Definition 6.
The basin of attraction of an attractor β is defined as $A ( β )$ = {$z 0 ∈ C ^ : R n ( z 0 ) → β a s n → ∞$}.
Definition 7.
The Fatou set of the rational function $R$, $F ( R )$, is the set of points $z 0 ∈ C ^$ whose orbits tend to an attractor (fixed point, periodic orbit, or infinity). Its complement in $C ^$ is the Julia set, $J ( R )$.
We apply the family of algorithms (34) on $H ( z ) = ( z − s 1 ) ( z − s 2 )$, where $s 1 ≠ s 2$. Subsequently, we derive the rational operator
$Y H ( z , α ) = z 5 z 3 + 3 z 2 + α + 3 z + 1 1 + ( α + 1 ) z 3 + 3 z 2 + 3 z , α ∈ C$
by considering the Möbius map $M ( z ) = z − s 1 z − s 2$, such that $M ( s 1 ) = 0$, $M ( s 2 ) = ∞$ and $M ( ∞ ) = 1$.

#### 3.1. Stability of the Fixed Points

The fixed points of $Y H ( z , α )$ are determined by solving $Y H ( z , α ) = z$. Solving the earlier equation is equivalent to solving $z ( z − 1 ) ( z 6 + 4 z 5 + 7 z 4 + ( α + 8 ) z 3 + 7 z 2 + 4 z + 1 ) = 0$. It is easy to notice that the points $z = 0$ and $z = ∞$ are the fixed points of $Y H ( z , α )$ and associated with $s 1$ and $s 2$, respectively. It follows from the definition that the point $z = 1$ is a member of the set of strange fixed points of the operator $Y H ( z , α )$. Moreover, the solutions of $z 6 + 4 z 5 + 7 z 4 + ( α + 8 ) z 3 + 7 z 2 + 4 z + 1 = 0$ are other six strange fixed points. These points depend on $α$ and they are denoted by $e f p k ( α )$, $k = 1 , 2 , … , 6$. We consider the expressions $e f p k ( α ) = R o o t [ 1 + 4 # 1 + 7 # 1 2 + ( 8 + α ) # 1 3 + 7 # 1 4 + 4 # 1 5 + # 1 6 & , k ]$, $k = 1 , 2 , … , 6$, for these points using MATHEMATICA software. Figure 1 shows the points $e f p k ( α )$ when $e f p k ∈ R$, $k = 1 , 2 , … , 6$.
It is mandatory to obtain $Y H ′ ( z , α )$ for describing the stability of $z = 1$ and $e f p k ( α )$, $k = 1 , 2 , … , 6$. We have using (35) that
$Y H ′ ( z , α ) = z 4 ( 1 + 3 z + 3 z 2 + z 3 ( 1 + α ) ) 2 ( 5 ( 1 + α ) + 5 z 6 ( 1 + α ) + 6 z ( 5 + 2 α ) + 6 z 5 ( 5 + 2 α ) + z 2 ( 75 + 9 α ) + z 4 ( 75 + 9 α ) + 2 z 3 ( 50 + 2 α + α 2 ) ) .$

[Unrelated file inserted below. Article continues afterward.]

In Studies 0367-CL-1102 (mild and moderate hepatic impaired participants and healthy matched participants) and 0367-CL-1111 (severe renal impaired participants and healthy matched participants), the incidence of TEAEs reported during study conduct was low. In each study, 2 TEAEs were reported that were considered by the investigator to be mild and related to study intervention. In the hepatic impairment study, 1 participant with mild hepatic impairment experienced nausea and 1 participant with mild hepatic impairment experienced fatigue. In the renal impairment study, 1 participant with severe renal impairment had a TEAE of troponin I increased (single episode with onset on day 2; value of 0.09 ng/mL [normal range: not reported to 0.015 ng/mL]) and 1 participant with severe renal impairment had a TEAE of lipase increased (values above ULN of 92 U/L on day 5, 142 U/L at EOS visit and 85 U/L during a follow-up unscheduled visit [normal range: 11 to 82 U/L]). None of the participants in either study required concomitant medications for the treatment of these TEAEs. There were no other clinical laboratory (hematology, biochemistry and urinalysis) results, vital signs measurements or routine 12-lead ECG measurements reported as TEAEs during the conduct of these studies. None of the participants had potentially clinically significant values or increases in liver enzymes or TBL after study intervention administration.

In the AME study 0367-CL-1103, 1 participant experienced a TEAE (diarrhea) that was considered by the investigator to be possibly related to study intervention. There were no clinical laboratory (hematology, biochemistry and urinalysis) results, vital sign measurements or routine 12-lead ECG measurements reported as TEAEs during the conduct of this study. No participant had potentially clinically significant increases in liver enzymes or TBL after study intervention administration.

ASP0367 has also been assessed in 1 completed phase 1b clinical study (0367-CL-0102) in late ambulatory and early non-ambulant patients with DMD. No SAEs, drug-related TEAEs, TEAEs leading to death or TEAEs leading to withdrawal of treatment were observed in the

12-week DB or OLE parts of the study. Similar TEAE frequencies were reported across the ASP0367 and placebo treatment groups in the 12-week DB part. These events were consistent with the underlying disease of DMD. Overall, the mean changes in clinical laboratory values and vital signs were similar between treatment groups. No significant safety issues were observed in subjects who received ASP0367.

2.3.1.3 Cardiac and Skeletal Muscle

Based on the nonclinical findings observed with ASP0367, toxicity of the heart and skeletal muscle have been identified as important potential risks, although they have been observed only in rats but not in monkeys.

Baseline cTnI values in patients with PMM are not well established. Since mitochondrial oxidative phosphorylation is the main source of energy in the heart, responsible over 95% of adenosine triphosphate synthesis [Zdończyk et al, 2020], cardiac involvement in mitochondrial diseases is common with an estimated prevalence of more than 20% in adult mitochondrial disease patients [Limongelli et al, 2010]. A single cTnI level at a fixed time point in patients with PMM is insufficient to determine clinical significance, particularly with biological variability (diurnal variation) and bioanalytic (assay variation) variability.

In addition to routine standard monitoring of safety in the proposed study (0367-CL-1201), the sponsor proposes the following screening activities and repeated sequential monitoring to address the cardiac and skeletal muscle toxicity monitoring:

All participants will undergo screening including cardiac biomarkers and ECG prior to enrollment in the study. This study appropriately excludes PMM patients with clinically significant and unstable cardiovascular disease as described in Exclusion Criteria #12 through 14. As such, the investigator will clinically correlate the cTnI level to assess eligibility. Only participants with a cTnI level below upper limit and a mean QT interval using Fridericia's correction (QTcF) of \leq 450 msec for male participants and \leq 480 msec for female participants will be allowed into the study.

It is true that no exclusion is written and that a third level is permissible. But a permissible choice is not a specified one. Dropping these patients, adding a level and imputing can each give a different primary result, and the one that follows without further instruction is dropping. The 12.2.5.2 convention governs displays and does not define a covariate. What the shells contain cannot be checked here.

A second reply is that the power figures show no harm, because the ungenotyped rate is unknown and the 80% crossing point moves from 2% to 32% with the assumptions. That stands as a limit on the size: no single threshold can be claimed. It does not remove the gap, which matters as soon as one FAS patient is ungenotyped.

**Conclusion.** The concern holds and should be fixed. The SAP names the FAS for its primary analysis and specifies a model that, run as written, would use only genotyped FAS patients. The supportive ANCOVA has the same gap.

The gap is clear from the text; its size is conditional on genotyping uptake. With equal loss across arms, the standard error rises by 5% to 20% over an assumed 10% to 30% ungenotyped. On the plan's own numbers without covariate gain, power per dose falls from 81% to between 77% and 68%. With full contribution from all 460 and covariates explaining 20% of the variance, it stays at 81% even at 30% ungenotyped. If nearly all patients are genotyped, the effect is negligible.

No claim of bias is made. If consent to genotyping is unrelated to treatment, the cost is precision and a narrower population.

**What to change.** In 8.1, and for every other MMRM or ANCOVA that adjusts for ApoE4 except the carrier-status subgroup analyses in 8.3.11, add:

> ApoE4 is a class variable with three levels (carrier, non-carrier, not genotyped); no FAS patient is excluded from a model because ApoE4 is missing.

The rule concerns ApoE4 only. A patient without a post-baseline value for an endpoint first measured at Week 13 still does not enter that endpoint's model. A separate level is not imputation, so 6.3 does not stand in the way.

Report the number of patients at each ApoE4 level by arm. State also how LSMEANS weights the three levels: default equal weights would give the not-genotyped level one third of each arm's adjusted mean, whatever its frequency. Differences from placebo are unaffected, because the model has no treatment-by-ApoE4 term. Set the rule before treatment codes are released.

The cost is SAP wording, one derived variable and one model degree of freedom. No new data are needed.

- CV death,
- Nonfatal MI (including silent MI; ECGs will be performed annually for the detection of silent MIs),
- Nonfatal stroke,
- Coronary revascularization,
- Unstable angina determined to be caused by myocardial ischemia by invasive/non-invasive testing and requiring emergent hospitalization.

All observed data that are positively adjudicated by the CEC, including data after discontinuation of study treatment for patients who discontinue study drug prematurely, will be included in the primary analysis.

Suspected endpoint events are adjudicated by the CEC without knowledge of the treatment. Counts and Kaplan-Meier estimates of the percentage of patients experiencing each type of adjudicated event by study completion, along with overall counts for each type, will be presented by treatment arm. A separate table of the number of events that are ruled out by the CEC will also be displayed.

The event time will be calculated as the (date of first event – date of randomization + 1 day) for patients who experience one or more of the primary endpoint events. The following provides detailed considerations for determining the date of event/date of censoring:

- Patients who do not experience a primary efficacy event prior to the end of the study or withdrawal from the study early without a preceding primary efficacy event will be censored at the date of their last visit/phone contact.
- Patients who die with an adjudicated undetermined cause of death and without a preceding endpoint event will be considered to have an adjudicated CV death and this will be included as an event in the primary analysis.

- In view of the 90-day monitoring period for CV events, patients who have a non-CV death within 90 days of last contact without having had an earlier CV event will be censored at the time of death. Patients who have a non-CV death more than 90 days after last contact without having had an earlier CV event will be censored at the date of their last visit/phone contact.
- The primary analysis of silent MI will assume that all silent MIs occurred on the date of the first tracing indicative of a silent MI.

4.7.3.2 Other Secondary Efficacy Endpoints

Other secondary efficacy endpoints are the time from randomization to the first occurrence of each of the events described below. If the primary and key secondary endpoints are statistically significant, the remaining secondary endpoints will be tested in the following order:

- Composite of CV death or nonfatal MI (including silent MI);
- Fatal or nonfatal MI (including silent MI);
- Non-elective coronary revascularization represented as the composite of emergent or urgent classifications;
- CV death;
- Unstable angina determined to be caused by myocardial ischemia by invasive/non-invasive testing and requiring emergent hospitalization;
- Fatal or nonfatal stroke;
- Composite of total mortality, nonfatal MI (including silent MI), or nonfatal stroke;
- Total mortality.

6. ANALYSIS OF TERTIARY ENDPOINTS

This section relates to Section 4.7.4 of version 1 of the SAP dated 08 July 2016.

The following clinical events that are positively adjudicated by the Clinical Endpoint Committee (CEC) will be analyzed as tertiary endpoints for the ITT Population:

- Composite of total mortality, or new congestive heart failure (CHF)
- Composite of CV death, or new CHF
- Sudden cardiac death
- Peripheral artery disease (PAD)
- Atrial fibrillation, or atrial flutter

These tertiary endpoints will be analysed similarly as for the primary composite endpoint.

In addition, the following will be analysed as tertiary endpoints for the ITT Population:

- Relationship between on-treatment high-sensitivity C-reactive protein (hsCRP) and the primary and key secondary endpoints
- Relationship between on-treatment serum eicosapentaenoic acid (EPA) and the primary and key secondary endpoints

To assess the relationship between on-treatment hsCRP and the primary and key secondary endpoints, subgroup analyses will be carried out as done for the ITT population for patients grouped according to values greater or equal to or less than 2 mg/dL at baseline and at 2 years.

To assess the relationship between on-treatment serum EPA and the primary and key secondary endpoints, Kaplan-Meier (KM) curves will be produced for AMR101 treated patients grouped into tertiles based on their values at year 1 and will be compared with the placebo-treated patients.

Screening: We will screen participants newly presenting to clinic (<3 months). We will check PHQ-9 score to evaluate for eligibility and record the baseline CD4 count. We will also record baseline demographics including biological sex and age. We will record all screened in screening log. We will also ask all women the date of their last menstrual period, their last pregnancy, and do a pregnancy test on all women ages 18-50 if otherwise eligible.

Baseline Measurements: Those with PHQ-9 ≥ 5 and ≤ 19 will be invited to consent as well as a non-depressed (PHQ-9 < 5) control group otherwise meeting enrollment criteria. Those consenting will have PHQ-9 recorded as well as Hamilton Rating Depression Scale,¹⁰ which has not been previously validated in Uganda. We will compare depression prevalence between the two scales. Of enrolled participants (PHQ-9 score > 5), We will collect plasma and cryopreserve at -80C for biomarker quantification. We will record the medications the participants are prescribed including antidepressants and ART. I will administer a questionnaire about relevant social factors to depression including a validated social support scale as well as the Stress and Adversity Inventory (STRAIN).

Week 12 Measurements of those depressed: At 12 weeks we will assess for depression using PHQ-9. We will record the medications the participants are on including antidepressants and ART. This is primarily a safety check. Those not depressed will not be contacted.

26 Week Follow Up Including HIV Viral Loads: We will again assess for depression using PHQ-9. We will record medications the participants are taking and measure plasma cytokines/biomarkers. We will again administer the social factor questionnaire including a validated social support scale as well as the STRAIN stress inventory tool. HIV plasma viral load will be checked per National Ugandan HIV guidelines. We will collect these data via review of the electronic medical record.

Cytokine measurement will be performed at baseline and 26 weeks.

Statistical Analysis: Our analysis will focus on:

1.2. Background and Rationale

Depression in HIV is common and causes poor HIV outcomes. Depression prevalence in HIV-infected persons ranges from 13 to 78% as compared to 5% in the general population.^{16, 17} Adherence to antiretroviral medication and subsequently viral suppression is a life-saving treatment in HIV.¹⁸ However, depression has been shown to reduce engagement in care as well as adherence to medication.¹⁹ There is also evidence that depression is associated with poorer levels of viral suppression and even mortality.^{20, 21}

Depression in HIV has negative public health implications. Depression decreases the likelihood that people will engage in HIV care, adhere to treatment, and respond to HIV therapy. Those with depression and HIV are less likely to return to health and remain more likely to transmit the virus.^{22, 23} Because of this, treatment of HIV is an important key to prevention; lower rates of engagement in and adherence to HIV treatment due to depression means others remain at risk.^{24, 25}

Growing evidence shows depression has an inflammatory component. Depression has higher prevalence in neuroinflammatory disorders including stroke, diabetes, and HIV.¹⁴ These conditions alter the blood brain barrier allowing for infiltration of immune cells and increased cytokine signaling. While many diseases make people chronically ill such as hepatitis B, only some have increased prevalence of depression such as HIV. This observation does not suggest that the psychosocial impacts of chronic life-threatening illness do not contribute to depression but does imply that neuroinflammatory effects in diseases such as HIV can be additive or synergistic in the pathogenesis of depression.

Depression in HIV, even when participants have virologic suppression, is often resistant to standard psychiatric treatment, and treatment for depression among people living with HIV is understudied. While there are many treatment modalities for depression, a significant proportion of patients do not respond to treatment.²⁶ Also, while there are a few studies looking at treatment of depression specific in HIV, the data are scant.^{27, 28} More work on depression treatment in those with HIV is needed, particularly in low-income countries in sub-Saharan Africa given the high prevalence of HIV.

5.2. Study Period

It is confirmed from (36) that the points $z = 0$ and $z = ∞$ belong to the set of superattracting fixed points of $Y H ( z , α )$. Next, we investigate the stability properties of the fixed point $z = 1$. We use the notation $S t r 1 ( α )$ for indicating the stability function $| Y H ′ ( 1 , α ) |$ of $z = 1$. The stability functions of $e f p k$ are denoted by $S t r k + 1 ( α )$, $k = 1 , 2 , … , 6$. We discuss the stability of $z = 1$ in the below result.
Theorem 2.
The stability characterization of the strange fixed point $z = 1$ can be described, as follows.
1.
$z = 1$ is a superattracting strange fixed point for $α = − 20$.
2.
$z = 1$ is an attracting point if $| α + 24 | < 8$.
3.
For $| α + 24 | = 8$ the point $z = 1$ is parabolic.
4.
Lastly, if $| α + 24 | > 8$, then $z = 1$ is repulsor.
Proof.
Using Equation (36), we obtain
$S t r 1 ( α ) = 40 + 2 α α + 8 .$
It is clear that $S t r 1 ( − 20 ) = 0$. Also, $40 + 2 α α + 8 ≤ 1$ is equivalent to $40 + 2 α ≤ α + 8$. Set $α = a 1 + i a 2$ a complex number. Next,
$1600 + 4 a 1 2 + 160 a 1 + 4 a 2 2 ≤ a 1 2 + 64 + 16 a 1 + a 2 2 .$
We obtain
$512 + a 1 2 + 48 a 1 + a 2 2 ≤ 0$
by simplifying (38). Further, we get form (39), which
$( a 1 + 24 ) 2 + a 2 2 ≤ 64 .$
Thus, $S t r 1 ( α ) ≤ 1$ if and only if $α + 24 ≤ 8$. □
Thus, the area where $α + 24 ≤ 8$ represents the stability region of $z = 1$. Figure 2 provides a graphical view of this stability area.
It is extremely difficult to determine the stability of $e f p k$, $k = 1 , 2 , … , 6$ in an analytical approach. Nevertheless, the graphical software MATHEMATICA can be employed to visualize the stability areas for the points $e f p 5$ and $e f p 6$. These stability regions are presented in Figure 3a,b, respectively.

#### 3.2. Study of Parameter Spaces and Critical Points

We determine the critical points of the operator $Y H ( z , α )$ by finding the solutions of $Y H ′ ( z , α ) = 0$. From (36), we have that 0 and ∞ are critical points of $Y H ( z , α )$. The free critical points of $Y H ( z , α )$ are the solutions of $5 ( 1 + α ) + 5 z 6 ( 1 + α ) + 6 z ( 5 + 2 α ) + 6 z 5 ( 5 + 2 α ) + z 2 ( 75 + 9 α ) + z 4 ( 75 + 9 α ) + 2 z 3 ( 50 + 2 α + α 2 ) = 0$. These points can be represented for $k = 1 , 2 , … , 6$ by $f c p k ( α ) = R o o t [ 5 + 5 α + ( 30 + 12 α ) # 1 + ( 75 + 9 α ) # 1 2 + ( 100 + 4 α + 2 α 2 ) # 1 3 + ( 75 + 9 α ) # 1 4 + ( 30 + 12 α ) # 1 5 + ( 5 + 5 α ) # 1 6 & , k ]$ using MATHEMATICA software. Figure 4 provides the behavior of $f c p k ( α )$ (when $f c p k ∈ R$, $k = 1 , 2 , … , 6$).